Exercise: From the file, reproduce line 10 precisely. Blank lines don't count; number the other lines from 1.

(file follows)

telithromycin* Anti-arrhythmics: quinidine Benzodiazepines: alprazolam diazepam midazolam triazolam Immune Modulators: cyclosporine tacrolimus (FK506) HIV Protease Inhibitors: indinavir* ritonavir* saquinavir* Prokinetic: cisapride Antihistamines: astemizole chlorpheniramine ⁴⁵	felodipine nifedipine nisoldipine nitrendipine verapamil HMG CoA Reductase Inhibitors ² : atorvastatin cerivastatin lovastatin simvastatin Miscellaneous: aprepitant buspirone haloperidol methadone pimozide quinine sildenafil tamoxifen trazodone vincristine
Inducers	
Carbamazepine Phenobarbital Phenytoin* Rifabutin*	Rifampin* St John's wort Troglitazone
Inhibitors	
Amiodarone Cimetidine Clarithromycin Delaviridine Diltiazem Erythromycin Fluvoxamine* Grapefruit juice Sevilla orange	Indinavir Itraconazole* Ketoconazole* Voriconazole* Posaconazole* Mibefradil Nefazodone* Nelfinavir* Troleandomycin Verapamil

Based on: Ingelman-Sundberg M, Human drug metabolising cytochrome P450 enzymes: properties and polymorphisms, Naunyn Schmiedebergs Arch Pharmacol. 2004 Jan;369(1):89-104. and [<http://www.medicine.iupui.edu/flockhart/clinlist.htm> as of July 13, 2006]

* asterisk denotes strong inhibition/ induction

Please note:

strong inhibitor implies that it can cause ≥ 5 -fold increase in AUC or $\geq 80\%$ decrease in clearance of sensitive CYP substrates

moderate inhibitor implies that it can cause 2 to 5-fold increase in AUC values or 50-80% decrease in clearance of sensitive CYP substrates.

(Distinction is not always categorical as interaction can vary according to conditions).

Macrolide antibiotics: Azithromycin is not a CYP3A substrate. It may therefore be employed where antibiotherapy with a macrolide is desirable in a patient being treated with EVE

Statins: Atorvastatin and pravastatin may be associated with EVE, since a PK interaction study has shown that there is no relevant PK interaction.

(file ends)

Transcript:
moderate inhibitor implies that it can cause 2 to 5-fold increase in AUC values or 50-80% decrease in clearance of sensitive CYP substrates.